Imprints of stress response by rice seedlings in terms of expression levels of stress response gene HSP70 are characterised . The response to arsenic and/or heat shock are shown to be additive for the same stress or the combined stresses, indicating a commonality of signalling pathways.
Background and aims
Plants can withstand many abiotic stresses. Stress adaptation through retention of imprints of previous stress exposure has also been described in plants. We have characterized the imprint or memory of adaptive stress responses of rice seedlings to arsenic (As) and heat stress.
Two-week-old rice seedlings (both with and without As) were given a 45 °C heat shock for 3 h. While under heat shock, the leafy portion of the seedlings was harvested at regular intervals. Subsequently, the seedlings were kept at room temperature for recovery and sampling continued over 3 h. Total RNA and protein were extracted from the leafy portion of the seedlings and complementary DNA (cDNA) was prepared from total RNA. The cDNA was used as a template for the polymerase chain reaction to identify the transcription level of HSP70. Protein extracted from the seedlings was western-blotted. HSP70 and actin (loading control) antibodies were used to recognize the proteins on the same blot.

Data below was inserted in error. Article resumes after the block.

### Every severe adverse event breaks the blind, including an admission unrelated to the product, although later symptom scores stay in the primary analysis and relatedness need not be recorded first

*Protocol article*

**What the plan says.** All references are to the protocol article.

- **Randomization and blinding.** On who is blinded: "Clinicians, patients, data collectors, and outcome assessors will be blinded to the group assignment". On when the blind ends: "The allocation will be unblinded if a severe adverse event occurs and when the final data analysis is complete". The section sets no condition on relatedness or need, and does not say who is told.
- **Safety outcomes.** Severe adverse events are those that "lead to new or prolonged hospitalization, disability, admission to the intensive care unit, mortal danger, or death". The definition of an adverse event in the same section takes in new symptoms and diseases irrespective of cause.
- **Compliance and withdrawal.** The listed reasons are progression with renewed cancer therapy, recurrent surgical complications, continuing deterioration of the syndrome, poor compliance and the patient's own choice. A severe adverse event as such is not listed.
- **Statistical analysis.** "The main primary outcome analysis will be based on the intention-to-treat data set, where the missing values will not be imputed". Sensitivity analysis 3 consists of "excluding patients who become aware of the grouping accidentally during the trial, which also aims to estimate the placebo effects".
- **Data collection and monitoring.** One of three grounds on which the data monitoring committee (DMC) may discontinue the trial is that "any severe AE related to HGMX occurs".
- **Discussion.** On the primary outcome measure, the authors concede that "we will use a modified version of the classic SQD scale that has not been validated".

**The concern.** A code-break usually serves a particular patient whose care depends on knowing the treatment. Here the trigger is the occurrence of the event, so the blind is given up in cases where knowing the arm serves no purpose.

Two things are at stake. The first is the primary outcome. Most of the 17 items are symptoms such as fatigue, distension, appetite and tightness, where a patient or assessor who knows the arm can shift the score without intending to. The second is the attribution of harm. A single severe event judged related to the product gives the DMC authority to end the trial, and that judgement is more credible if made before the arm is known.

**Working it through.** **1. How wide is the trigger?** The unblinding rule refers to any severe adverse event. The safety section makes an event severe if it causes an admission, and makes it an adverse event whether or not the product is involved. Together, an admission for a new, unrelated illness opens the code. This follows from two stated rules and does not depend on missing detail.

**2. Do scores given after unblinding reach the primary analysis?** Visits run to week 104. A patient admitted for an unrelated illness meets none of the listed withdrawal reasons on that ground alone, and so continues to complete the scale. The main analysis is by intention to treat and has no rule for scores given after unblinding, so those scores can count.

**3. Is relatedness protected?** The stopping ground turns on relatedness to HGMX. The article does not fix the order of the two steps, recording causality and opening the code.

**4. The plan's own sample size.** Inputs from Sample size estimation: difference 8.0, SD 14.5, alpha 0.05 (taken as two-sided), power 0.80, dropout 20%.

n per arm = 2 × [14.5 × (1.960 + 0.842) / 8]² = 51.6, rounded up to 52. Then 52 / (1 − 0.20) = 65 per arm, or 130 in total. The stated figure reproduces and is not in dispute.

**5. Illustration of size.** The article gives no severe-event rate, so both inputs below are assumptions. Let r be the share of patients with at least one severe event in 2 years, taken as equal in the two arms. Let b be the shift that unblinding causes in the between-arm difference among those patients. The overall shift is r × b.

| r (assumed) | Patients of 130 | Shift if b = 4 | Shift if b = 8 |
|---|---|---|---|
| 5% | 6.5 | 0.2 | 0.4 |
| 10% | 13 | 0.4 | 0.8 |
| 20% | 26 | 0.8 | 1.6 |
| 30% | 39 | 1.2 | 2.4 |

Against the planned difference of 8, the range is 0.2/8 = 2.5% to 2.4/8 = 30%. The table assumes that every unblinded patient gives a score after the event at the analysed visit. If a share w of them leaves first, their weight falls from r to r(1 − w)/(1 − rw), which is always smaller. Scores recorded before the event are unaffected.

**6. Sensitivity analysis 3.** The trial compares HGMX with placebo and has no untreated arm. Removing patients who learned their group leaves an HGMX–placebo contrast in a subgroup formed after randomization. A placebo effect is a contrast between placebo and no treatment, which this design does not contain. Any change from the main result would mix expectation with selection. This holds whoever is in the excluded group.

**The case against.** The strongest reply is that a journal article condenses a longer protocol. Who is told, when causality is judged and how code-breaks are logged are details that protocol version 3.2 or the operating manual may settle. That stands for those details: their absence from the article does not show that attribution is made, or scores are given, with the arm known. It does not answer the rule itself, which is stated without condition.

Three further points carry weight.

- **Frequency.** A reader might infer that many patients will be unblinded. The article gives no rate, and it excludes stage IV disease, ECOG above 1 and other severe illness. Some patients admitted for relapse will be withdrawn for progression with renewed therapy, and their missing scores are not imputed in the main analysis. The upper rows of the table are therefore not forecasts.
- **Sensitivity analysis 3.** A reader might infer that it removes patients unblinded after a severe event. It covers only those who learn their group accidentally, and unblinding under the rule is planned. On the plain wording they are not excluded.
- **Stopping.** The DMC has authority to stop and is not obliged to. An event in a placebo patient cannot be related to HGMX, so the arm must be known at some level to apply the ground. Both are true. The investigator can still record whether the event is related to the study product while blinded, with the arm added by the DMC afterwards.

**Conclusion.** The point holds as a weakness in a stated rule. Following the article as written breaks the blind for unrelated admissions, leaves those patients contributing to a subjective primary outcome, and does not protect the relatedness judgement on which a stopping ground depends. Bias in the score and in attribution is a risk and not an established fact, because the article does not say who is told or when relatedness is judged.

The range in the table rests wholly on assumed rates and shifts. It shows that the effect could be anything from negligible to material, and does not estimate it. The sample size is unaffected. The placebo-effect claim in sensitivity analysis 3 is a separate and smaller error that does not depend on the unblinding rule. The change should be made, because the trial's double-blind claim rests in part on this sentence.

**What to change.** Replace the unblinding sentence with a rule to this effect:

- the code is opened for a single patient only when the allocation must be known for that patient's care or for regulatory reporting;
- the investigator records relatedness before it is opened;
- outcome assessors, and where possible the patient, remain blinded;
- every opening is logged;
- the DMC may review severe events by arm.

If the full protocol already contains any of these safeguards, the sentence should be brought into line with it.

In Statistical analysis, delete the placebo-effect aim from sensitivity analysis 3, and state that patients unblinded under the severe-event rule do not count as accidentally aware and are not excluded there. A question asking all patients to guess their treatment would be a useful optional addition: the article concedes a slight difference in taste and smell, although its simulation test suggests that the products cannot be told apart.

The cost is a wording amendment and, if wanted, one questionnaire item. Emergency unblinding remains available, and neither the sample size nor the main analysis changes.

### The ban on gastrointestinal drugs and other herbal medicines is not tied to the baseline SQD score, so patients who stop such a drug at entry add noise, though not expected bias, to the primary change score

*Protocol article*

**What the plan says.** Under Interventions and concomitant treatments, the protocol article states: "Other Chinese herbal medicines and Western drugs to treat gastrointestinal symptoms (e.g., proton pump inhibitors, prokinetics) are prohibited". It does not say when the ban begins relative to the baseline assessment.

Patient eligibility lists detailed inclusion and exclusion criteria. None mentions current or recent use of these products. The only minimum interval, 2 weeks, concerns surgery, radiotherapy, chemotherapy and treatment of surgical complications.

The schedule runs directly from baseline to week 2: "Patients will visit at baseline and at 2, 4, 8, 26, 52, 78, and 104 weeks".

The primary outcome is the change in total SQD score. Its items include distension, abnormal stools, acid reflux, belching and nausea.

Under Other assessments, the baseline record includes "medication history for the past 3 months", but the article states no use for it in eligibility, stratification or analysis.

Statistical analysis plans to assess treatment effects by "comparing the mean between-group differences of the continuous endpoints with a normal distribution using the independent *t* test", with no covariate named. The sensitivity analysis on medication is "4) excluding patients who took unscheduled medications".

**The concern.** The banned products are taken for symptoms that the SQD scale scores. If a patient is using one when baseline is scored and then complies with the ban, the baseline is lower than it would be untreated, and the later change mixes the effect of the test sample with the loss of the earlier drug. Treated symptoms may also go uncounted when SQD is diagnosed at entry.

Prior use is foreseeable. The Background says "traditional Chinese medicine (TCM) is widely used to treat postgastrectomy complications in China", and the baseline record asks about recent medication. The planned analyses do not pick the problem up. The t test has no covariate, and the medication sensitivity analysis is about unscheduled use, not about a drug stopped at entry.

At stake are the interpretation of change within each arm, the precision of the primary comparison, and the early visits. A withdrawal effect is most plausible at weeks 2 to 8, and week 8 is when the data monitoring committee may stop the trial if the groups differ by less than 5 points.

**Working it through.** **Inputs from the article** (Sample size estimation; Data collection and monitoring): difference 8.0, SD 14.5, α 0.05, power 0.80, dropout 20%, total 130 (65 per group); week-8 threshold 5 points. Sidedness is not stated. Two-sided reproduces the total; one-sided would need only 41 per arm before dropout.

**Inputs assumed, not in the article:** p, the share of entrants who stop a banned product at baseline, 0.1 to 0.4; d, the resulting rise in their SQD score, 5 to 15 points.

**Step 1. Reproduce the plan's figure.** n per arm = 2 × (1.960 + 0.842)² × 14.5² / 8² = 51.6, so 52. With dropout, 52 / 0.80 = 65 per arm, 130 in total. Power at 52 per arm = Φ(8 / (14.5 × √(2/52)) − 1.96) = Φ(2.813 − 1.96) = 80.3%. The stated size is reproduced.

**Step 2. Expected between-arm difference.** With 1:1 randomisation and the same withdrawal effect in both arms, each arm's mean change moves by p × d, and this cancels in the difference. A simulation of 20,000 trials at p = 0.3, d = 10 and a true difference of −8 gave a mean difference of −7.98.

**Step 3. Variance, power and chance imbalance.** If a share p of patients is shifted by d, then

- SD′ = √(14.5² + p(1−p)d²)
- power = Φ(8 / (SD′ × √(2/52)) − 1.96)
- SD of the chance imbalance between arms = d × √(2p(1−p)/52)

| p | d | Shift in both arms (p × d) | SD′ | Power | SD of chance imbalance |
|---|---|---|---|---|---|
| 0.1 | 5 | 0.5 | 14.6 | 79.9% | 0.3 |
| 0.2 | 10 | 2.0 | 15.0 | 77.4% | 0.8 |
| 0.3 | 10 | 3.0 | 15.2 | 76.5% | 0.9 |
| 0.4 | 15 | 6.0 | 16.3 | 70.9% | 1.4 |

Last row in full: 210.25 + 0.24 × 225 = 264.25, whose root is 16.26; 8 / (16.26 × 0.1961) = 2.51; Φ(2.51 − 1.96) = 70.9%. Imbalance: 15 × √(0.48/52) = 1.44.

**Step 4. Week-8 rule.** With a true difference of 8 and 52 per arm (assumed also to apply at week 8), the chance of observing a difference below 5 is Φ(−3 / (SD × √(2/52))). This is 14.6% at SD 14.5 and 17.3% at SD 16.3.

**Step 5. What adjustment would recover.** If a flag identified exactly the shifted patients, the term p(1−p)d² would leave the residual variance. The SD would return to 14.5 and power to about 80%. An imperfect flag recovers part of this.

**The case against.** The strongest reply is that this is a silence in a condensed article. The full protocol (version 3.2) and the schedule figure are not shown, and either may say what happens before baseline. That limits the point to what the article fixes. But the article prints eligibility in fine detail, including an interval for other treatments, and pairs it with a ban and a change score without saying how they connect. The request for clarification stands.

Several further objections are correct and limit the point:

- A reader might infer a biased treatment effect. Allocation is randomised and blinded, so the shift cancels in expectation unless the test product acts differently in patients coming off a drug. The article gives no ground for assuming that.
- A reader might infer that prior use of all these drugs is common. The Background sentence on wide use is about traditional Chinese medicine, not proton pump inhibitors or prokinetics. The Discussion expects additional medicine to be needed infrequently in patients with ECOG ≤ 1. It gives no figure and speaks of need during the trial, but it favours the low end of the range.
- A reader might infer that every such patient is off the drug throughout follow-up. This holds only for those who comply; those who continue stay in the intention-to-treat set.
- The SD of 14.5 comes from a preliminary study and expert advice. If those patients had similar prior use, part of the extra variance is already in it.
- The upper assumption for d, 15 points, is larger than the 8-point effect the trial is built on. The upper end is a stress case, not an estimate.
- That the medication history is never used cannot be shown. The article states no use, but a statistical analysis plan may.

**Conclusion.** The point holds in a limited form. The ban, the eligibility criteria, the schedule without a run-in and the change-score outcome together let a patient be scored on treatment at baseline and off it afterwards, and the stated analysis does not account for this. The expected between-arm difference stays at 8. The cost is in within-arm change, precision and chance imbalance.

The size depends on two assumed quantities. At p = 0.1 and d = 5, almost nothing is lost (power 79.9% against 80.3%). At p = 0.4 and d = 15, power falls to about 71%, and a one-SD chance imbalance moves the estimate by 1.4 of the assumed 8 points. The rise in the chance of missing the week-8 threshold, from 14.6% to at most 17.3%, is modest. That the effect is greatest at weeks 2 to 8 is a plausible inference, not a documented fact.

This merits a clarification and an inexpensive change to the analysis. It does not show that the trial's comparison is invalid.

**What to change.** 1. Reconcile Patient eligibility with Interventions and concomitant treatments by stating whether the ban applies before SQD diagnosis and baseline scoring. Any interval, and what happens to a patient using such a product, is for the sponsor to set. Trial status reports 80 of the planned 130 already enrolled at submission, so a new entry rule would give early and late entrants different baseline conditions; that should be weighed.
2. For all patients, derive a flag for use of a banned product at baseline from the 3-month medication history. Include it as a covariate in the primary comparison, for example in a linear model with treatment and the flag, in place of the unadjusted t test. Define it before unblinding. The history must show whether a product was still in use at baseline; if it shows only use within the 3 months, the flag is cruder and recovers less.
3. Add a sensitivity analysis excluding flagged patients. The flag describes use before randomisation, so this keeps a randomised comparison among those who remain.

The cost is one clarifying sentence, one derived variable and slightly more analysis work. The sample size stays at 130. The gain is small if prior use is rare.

Our studies reveal that HSP70, a cellular chaperone gene, is over-expressed at the mRNA and protein levels when rice seedlings are exposed to As and heat. The effect is cumulative and increases with the duration of stress for 3 h. During 3 h recovery from heat stress at ambient temperatures for 3 h, the chaperone remains expressed at higher levels in plants pre-exposed to As.
Our findings demonstrate a retention of the imprint of previous stress exposure, perhaps through sustained activation of the signalling pathways upstream of over-expression of HSP70. Furthermore, stress-induced HSP70 expression was additive/cumulative for continued exposure to similar or different kinds of stress, indicating that a commonality of signal transduction networks is adopted when plants experience more than one stress.